Yes, it’s very stressful to owe back taxes. Such a delinquency can indeed cause sleepless nights. While it may be small consolation, you’re not alone. In fact, U.S. residents fail to pay more than $458 billion in taxes annually.
Still, it’s past time for you to deal with your situation. If you don’t, rest assured, Uncle Sam will eventually deal with you. It is better to be proactive, and there are options available to you. Here’s how to deal with tax debt.
Be certain that you file your taxes, even if you cannot pay. As we say, your situation will worsen if the IRS doesn’t hear from you. In fact, it can become criminal. So, go to the agency before it comes for you.
Understand, though, that not filing by deadline could mean a monthly penalty of between 5% and 25% of unpaid taxes. You can always file an extension if more time is needed, but to skirt penalties and interest, send in as much of your estimated tax as possible.
You should get tax advice from a financial planner or certified public accountant to make sure that you’re dealing with your tax circumstances optimally. It can help to have someone with expertise look objectively at your bigger financial picture.
If you need help paying your back taxes, which are taxes that are delinquent or overdue, the Internal Revenue Service has programs that can help you.
Request a Payment Plan
If you owe less than $50,000 in back taxes, installment payments can give you more time to pay up. The program works best for those who need more than four months to erase their balance. However, you still must pay interest and fees, which do continue to accrue until your balance is zero. Do be wary of a tax debt relief phone call, however, since the IRS will never call you about a payment plan unless you’ve communicated with the agency via mail first. Such a phone call could very well be a scam.
Having said that, this program allows you to make just one payment monthly on the entire amount owed. Depending on your balance, you should know that clearing your debt can take up to six years. Further, you’re still responsible for filing new taxes annually. Not paying any new liabilities could invalidate any payment plan.
Note, too, that if your tax bill is more than $25,000, payments must be paid automatically from a bank account. If the total owing is less than that, you may use a debit or credit card for payments. The government will charge you as much as $4 for every debit card payment, however, and about 2% of the payment if you use a credit card.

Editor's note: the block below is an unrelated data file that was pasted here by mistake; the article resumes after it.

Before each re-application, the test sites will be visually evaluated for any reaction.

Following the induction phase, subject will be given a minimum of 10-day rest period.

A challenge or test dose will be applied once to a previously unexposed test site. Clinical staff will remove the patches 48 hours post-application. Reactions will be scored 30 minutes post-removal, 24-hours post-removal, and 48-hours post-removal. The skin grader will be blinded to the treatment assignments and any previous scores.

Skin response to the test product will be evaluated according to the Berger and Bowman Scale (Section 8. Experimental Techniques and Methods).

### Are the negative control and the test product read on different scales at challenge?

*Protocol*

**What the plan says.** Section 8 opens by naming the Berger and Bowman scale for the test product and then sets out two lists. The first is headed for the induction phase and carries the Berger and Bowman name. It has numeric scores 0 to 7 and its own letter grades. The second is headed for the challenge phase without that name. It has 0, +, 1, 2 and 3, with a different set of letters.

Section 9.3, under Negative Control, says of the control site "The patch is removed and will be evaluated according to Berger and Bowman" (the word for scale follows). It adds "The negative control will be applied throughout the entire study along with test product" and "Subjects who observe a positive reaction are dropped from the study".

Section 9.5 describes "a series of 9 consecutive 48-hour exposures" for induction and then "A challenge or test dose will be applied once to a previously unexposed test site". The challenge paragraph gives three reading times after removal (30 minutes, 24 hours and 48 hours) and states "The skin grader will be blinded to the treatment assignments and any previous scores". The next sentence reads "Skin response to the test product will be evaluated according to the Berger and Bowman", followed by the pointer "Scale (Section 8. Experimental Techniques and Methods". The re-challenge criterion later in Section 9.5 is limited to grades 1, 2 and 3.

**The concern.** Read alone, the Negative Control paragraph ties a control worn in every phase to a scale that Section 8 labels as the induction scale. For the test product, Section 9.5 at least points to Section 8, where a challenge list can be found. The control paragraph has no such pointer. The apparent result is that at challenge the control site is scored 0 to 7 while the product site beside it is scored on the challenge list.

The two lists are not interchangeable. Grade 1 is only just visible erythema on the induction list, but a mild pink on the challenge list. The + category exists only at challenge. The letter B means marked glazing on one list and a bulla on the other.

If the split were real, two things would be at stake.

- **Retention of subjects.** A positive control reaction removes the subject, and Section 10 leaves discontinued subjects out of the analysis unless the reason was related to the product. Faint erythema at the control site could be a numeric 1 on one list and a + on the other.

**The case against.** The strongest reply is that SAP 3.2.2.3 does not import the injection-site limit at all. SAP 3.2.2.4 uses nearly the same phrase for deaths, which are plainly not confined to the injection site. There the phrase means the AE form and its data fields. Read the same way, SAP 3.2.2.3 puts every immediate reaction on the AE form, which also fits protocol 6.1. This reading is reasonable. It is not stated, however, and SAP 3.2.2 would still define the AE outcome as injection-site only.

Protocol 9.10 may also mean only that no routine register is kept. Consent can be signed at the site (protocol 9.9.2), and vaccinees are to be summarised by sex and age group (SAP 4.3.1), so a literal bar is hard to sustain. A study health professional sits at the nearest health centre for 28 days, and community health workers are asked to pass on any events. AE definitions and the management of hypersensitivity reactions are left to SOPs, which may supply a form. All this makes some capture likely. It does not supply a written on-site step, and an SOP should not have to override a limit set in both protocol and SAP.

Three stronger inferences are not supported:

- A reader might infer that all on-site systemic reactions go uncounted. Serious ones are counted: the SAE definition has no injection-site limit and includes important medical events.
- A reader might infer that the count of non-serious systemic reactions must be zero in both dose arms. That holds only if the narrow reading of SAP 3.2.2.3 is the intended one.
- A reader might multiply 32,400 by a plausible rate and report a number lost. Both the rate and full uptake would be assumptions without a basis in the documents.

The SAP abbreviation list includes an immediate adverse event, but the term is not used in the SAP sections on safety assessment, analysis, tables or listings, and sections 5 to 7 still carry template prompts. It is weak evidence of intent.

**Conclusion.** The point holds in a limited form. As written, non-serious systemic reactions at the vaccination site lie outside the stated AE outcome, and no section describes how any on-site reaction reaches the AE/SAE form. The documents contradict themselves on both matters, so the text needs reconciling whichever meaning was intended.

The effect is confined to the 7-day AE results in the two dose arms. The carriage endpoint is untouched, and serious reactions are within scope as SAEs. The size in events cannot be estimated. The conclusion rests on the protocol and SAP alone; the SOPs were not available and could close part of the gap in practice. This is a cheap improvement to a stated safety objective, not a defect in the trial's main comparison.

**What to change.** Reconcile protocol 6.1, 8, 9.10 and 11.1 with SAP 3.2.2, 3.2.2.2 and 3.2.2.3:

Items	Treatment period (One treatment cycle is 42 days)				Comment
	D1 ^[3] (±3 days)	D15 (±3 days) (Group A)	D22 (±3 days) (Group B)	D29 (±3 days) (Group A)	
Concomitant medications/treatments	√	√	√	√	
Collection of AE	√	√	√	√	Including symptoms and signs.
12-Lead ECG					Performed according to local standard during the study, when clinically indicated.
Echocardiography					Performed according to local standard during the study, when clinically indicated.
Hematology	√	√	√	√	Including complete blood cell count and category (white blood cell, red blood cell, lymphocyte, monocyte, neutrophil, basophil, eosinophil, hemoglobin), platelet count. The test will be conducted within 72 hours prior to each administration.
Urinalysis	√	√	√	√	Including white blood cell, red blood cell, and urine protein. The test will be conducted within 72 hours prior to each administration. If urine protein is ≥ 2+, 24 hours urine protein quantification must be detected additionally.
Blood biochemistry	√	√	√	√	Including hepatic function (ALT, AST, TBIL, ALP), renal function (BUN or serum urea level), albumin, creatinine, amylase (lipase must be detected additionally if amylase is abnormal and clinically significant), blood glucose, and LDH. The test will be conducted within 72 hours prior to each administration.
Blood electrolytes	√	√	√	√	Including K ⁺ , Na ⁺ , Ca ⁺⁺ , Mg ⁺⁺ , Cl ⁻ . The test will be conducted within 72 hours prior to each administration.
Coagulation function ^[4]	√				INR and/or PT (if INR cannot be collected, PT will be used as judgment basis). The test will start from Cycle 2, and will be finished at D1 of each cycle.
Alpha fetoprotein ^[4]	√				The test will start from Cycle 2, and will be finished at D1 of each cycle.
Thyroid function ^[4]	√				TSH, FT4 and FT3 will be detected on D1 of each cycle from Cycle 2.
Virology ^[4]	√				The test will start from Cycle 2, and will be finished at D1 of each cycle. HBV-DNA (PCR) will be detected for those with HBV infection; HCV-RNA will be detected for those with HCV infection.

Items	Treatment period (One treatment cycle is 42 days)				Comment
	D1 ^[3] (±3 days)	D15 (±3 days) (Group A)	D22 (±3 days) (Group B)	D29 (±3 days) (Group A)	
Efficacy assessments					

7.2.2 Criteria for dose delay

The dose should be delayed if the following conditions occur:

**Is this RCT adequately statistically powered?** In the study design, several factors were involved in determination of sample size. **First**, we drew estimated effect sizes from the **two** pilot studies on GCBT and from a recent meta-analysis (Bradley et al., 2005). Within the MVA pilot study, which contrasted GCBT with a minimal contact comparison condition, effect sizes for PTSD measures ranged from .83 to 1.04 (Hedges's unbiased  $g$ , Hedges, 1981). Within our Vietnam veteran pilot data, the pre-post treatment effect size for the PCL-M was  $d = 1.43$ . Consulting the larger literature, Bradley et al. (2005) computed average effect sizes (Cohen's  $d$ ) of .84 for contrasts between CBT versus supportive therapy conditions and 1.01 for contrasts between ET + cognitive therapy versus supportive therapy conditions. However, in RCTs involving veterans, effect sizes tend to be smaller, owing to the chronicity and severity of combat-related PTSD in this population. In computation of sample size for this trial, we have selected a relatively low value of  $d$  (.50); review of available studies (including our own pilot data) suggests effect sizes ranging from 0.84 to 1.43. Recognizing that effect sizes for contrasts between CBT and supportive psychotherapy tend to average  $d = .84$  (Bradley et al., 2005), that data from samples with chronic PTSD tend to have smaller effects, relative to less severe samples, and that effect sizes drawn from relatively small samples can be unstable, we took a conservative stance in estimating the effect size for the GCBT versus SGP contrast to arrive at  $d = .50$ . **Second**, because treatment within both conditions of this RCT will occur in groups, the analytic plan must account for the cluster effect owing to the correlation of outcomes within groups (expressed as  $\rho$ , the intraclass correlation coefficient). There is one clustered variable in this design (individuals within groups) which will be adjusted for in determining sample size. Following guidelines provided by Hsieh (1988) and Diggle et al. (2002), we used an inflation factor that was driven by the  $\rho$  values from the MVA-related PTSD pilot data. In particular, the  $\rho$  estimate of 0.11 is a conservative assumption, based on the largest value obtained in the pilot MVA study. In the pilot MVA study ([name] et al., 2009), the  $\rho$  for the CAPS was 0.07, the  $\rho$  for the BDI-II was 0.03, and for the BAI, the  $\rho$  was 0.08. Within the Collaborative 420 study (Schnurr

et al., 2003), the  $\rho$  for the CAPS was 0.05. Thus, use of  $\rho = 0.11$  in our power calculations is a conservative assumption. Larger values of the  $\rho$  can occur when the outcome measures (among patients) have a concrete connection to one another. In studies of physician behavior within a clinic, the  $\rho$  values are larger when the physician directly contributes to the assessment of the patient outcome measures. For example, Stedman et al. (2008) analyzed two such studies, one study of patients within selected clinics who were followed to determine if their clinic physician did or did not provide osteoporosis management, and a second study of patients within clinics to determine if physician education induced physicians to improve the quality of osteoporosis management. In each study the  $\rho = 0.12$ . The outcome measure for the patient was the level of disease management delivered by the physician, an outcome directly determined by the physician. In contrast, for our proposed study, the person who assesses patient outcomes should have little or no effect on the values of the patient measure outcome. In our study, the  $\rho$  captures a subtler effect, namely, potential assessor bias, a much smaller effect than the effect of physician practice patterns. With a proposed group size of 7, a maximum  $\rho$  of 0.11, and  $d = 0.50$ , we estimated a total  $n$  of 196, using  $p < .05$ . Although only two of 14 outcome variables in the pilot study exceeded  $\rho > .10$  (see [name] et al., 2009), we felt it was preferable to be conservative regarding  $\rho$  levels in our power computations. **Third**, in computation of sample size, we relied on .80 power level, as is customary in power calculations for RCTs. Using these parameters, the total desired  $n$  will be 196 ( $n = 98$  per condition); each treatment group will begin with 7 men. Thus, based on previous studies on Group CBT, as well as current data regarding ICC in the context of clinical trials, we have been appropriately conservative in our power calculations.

If you’re seeking low-income status, you must have a gross income that’s at or under 250% of the federal poverty level.
Seek an “Offer in Compromise”
This is an IRS program that’s ideal for those who don’t have the wherewithal to erase their tax debt, or those who would experience a financial hardship if they did pay up. It allows you to pay less than what you owe. To determine your eligibility, the IRS will consider your income, expenses, ability to pay, and assets.
Unless you are low income, an Offer in Compromise application will cost you $205, and you must be current on all tax returns. An application does suspend all collection activities.
The program also requires you to be current on all your tax returns, and you’ll need to make an initial payment. Any tax liens will remain in effect until your offer is accepted and you’ve fulfilled the terms of your agreement. Note that you may not be going through bankruptcy.
The chief rub here, however, is that the IRS accepts fewer than half the requests for such a plan.
Request “Currently-Not-Collectible” Status
If you can’t pay your taxes AND your living expenses, you can ask the IRS to put your account in what’s called “currently-not-collectible” status, which staves off attempts to collect. You likely must first prove your financial status via income and expenses documents, and the federal agency can still place liens on your assets.
So, yes, when it comes to how to deal with tax debt, you do have options. Your main takeaway here, though, should be that you must act right away so that your problems don’t worsen.